At the quiet convent in eastern Iowa they are expecting the letters to arrive any day now.
When they do, 88-year-old Sister Dorothy Hennessey and Sister Gwen Hennessey, 68, will say goodbye to their friends and make their way to federal prison in neighbouring Illinois where they will serve six months' imprisonment. Their crime? Trespass.
The two Franciscan nuns, who are also blood sisters, were sentenced last month along with 24 other demonstrators who entered the notorious School of the Americas, a US defence establishment which has trained thousands of soldiers from Latin America.
Figures trained there include the dictators Manuel Noriega of Panama, Raoul Cedras of Haiti and Juan Velasco Alvarado of Peru. Lower-level graduates have participated in the assassination of Archbishop Oscar Romero and the El Mozote massacre of 900 civilians.
The sisters were arrested after trespassing for the fourth time at the school, at Fort Benning, Georgia, in November last year, along with 3,500 other demonstrators carrying crosses bearing the names of people killed in Latin America during the 1980s and 1990s.
"I think they picked us out," Gwen Hennessey said yesterday, explaining that their sentence was the maximum available. "Going to prison is not going to be easy but we will just think of our brothers and sisters in Latin America and what they have had to endure.
"My sister was offered house arrest rather than prison but she told the judge, 'I am not an invalid, I don't want to be treated any differently.' I think she is actually facing it better than the rest of us. She thinks it is one of those things that happen in life." The sisters – two of 15 siblings who grew up on an Iowa farm – have long been involved in peace campaigns. Sister Dorothy hiked across America in the 1970s to protest against the Cold War arms race.
They were inspired to campaign on Latin America by their late brother, Ron, who spent many years in Guatemala and El Salvador and recounted in letters the horror of the death squads. He was a friend of Bishop Oscar Romero of El Salvador and wrote to them: "Please help stop this madness."
The School of the Americas was set up in Panama in 1946 to train personnel from the United States' military allies in Latin America in subjects such as counter-insurgency, infantry tactics and military intelligence. The training is funded by US taxpayers and conducted entirely in Spanish. In 1996 the Pentagon released seven training manuals used at the SOA. The New York Times reported at the time: "Americans can now read for themselves some of the noxious lessons the United States Army taught thousands of Latin Americans... [The manuals] recommended interrogation techniques like torture, execution and blackmail." Last January the school – relocated to Georgia in 1984 – was renamed the Western Hemisphere Institute for Security Co-operation (WHISC) but the efforts to shut it down remain the same.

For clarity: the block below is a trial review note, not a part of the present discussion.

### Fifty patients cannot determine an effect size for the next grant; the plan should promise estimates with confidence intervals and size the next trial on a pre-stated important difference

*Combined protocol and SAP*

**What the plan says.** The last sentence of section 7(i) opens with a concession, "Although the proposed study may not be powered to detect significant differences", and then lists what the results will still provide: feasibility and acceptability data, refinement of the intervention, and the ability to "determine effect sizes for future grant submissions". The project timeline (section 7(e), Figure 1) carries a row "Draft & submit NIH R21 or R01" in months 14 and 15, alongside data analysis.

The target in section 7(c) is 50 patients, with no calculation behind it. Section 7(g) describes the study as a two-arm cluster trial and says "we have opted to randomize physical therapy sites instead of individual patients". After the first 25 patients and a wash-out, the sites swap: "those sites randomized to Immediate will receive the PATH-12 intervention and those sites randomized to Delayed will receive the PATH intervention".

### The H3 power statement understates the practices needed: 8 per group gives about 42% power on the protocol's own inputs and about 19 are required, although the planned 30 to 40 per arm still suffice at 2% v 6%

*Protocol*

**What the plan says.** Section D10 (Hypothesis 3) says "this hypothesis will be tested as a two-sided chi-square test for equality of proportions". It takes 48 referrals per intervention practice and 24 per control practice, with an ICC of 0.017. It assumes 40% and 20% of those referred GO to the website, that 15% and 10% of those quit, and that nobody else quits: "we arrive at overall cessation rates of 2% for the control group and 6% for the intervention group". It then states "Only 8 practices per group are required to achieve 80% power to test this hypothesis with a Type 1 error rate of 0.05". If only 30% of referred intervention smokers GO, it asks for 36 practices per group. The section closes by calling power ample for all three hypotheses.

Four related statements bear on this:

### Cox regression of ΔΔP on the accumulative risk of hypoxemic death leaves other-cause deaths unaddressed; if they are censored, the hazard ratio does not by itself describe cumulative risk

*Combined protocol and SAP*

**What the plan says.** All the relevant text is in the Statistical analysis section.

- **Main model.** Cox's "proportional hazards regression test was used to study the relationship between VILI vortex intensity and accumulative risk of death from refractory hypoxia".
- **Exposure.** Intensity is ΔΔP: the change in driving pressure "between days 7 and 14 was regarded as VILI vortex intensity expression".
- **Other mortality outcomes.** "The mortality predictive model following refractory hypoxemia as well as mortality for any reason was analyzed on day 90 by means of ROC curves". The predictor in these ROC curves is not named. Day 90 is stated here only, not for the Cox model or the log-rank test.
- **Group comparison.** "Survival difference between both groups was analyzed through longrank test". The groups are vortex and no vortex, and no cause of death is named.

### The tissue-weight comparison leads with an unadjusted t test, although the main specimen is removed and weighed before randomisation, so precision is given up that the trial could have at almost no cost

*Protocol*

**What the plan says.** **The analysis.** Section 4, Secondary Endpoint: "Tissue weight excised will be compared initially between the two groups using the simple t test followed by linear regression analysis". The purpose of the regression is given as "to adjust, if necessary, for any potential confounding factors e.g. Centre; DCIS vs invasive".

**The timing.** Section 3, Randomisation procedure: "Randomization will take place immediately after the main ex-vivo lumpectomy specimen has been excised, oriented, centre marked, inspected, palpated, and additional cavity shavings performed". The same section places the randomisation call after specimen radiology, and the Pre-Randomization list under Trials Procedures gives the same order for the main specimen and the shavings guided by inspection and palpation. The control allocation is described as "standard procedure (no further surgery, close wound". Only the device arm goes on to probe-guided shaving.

A Bill to close the facility has recently been placed before Congress, proposed by the Democrat congressman Jim McGovern. He said yesterday: "Keeping the school open is a black stain on America's human rights record."
Another campaigner, the Rev Roy Bourgeois, who has set up a small office at the entrance to Fort Benning from which he has worked for the past 11 years, said: "It is not a complicated issue. It is about men with guns, it is about training on US soil more than 60,000 soldiers who have then gone home to systems designed to keep a small élite in power. We are here to say, 'Not in our name will this continue.'"
A spokesman for WHISC, Major Milton Mariani, admitted some graduates had gone on to commit crimes, but added: "There were 12 different investigations into the School of the Americas and none found any wrongdoing." He said the training manuals had been provided as "supplemental reading".
The two Hennessey sisters, meanwhile, await the letter from the prison authorities. "They have said the only thing you can take into prison with you is your glasses," said Sister Dorothy. "But I hope they will let me keep my hearing aid."Reuse content